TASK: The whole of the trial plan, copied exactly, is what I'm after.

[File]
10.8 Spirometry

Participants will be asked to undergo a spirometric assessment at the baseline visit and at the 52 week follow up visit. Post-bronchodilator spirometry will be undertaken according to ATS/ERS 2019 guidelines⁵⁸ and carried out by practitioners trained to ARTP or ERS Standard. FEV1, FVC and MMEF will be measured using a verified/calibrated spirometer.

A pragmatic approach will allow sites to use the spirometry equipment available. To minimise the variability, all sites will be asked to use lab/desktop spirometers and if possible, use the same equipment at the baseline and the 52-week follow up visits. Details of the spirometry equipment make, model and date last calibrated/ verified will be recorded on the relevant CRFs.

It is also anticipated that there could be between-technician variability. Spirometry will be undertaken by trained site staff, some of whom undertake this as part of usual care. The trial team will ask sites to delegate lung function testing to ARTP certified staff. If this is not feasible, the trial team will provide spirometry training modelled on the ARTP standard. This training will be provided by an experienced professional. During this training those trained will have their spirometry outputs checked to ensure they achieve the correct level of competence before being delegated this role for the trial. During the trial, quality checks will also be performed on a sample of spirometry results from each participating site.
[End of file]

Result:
10.8 Spirometry

Participants will be asked to undergo a spirometric assessment at the baseline visit and at the 52 week follow up visit. Post-bronchodilator spirometry will be undertaken according to ATS/ERS 2019 guidelines⁵⁸ and carried out by practitioners trained to ARTP or ERS Standard. FEV1, FVC and MMEF will be measured using a verified/calibrated spirometer.

A pragmatic approach will allow sites to use the spirometry equipment available. To minimise the variability, all sites will be asked to use lab/desktop spirometers and if possible, use the same equipment at the baseline and the 52-week follow up visits. Details of the spirometry equipment make, model and date last calibrated/ verified will be recorded on the relevant CRFs.

It is also anticipated that there could be between-technician variability. Spirometry will be undertaken by trained site staff, some of whom undertake this as part of usual care. The trial team will ask sites to delegate lung function testing to ARTP certified staff. If this is not feasible, the trial team will provide spirometry training modelled on the ARTP standard. This training will be provided by an experienced professional. During this training those trained will have their spirometry outputs checked to ensure they achieve the correct level of competence before being delegated this role for the trial. During the trial, quality checks will also be performed on a sample of spirometry results from each participating site.